posted by Christopher Howard — Jun 07, 2017
Each week CAA News summarizes eight articles, published around the web, that CAA members may find interesting and useful in their professional and creative lives.
Dear Art School Grads, Do What You Love—but Never for Free
Even if your dream job is to do something creative full-time, you’ll have to get used to the business side of whatever you do. That means shaking habits you might’ve learned in college to produce great work, or ditching assumptions that led you to take that unpaid internship. Above all else, it means always charging what you’re worth—starting now, no exceptions. (Read more from Fast Company.)
Should Artists Have to Talk about Their Work?
An artist’s ability to give a Big Talk has been part of the job for years. There are many ways an artist can shape this talk—this overview of his or her work—or willfully avoid shaping it. But when did we decide that artists have to be able to talk about their work in order to justify the work’s value, or its existence? (Read more from Glasstire.)
Jerry Saltz’s Life as a Failed Artist
It pains me to say it, but I am a failed artist. “Pains me” because nothing in my life has given me the boundless psychic bliss of making art for tens of hours at a stretch for a decade in my twenties and thirties, doing it every day and always thinking about it, looking for a voice to fit my own time, imagining scenarios of success and failure. (Read more from Vulture.)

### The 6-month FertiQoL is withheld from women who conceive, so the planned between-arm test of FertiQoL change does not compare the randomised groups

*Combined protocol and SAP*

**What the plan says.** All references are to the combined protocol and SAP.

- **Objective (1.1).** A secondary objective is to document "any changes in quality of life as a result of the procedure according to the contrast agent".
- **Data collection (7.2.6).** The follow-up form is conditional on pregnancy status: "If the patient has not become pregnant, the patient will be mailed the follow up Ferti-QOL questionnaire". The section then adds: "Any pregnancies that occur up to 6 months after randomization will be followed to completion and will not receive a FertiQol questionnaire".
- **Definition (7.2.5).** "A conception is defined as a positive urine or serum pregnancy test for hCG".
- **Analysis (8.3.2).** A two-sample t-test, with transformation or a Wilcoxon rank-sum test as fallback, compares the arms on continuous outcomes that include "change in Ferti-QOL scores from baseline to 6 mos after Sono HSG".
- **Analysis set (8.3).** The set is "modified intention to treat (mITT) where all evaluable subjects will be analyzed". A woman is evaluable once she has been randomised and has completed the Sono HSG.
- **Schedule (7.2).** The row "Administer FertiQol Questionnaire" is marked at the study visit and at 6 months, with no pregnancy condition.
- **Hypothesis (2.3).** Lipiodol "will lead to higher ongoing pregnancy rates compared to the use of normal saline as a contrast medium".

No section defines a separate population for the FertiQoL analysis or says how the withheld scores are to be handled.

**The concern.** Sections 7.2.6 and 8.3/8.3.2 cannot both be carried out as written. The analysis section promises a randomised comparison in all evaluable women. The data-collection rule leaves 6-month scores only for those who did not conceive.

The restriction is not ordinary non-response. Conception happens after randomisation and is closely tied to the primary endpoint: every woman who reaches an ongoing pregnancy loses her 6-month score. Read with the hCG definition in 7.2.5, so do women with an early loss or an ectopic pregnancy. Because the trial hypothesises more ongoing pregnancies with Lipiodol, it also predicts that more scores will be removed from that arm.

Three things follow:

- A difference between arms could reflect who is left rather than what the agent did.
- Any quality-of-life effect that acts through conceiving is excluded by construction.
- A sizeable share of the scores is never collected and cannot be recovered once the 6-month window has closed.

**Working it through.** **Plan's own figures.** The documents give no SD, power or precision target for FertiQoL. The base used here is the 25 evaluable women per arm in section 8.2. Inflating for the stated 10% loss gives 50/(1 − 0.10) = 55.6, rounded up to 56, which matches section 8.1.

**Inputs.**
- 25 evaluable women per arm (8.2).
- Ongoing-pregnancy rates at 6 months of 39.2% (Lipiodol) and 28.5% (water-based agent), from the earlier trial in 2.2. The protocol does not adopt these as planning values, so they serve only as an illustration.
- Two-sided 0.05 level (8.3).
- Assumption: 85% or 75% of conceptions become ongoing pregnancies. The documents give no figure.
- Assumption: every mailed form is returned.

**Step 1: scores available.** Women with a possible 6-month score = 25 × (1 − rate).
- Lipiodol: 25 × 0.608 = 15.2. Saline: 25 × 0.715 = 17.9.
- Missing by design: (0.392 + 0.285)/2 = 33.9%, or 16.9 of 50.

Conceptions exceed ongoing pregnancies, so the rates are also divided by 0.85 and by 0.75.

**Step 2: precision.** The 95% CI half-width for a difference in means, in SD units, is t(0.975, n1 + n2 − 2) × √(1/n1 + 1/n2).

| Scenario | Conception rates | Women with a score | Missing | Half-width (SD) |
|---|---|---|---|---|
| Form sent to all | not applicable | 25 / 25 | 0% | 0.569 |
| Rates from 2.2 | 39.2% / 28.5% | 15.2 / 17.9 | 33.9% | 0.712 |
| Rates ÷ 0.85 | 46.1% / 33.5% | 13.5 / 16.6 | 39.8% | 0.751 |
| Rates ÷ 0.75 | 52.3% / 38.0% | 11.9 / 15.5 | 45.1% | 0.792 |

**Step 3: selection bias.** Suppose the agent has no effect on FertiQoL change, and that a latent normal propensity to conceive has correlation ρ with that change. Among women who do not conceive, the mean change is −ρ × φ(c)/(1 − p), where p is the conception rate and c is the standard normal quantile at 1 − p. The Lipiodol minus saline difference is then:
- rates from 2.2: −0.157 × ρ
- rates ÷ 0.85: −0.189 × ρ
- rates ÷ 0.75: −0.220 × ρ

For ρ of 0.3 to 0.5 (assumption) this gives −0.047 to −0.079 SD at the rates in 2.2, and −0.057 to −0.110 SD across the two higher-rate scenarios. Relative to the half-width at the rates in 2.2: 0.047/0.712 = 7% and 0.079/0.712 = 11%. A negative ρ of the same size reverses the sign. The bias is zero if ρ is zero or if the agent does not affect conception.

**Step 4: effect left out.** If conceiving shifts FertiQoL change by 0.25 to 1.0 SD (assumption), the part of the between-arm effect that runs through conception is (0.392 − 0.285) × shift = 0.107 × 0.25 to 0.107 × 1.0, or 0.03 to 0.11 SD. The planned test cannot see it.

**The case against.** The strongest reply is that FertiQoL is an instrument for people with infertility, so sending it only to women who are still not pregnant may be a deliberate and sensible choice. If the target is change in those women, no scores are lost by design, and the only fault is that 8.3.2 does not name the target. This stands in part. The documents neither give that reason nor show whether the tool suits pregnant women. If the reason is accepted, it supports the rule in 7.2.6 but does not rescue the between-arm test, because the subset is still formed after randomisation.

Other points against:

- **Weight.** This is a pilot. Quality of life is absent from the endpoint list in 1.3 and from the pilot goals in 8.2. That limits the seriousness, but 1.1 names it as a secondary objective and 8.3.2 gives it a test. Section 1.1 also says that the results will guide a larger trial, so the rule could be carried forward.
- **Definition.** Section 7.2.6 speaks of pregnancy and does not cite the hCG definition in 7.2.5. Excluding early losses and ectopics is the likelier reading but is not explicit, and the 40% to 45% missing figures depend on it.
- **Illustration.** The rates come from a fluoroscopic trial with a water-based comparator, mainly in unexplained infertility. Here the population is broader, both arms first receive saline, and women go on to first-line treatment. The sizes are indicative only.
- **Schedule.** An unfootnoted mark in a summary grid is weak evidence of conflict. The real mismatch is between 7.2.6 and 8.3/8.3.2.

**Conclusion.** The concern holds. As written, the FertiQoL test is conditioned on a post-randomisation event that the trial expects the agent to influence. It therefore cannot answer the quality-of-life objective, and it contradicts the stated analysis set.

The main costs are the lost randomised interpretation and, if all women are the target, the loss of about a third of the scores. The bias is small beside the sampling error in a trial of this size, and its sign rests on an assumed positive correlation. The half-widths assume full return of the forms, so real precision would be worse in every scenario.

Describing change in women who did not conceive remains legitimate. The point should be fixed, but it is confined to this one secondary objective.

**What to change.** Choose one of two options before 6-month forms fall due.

World’s First Graphene Paint Launches in the UK
The miracle material graphene—considered the strongest substance known to science—has been used to make ecofriendly paint by the manufacturer Graphenstone. The paint is made from a pure lime base that has been combined with graphene—a recently engineered material hailed as the thinnest, strongest, and most conductive ever developed. (Read more from De Zeen.)
Is LA’s Art Scene Growing Too Quickly?
For years, Los Angeles seemed perpetually about to come into its own, always a soon-to-arrive international art city. Now that international attention and infrastructural shifts suggest it has arrived, the question becomes how to save some of the freedom that LA’s always-emerging state previously allowed it. (Read more from Apollo.)
Structures of Power and the Ethical Limits of Speech
Broad constitutional protections mean that, when it comes to artistic expression, direct government censorship is limited and declining. In contrast, private constraints on expression are on the rise: they range from the limits set by social-media platforms and self-censorship resulting from market demands to programmatic decisions made in response to political pressure from ad hoc groups. (Read more from Truthdig.)
Theory from the Ruins
The polemical theories of the Frankfurt School remain indispensable in the present age, when the dilemmas and malaises once specific to Western societies have expanded to encompass the whole globe. As a new era of irrationalism dawns on humankind, with corruption and mendacity becoming an openly avowed modus operandi for all shades of government, the Frankfurt analysis urges itself upon us once more. (Read more from Aeon.)
Tread Carefully with the Socratic Method
Many of us use some version of the Socratic method in our classrooms to stimulate critical thinking. What if a student takes offense to something we said—perhaps while we were playing devil’s advocate—and accuses us of some form of discrimination? On today’s hypersensitized campuses, that has become a very real possibility. (Read more from Vitae.)
Why Are Americans So Hostile to State-Funded Art?
Before the establishment of the NEA, arts and culture support remained the project of urban elites, business communities, and institutional philanthropy. When the government eventually intervened, it supported artists through passive systems like tax exemptions for cultural organizations and for donations by wealthy patrons. (Read more from the New Republic.)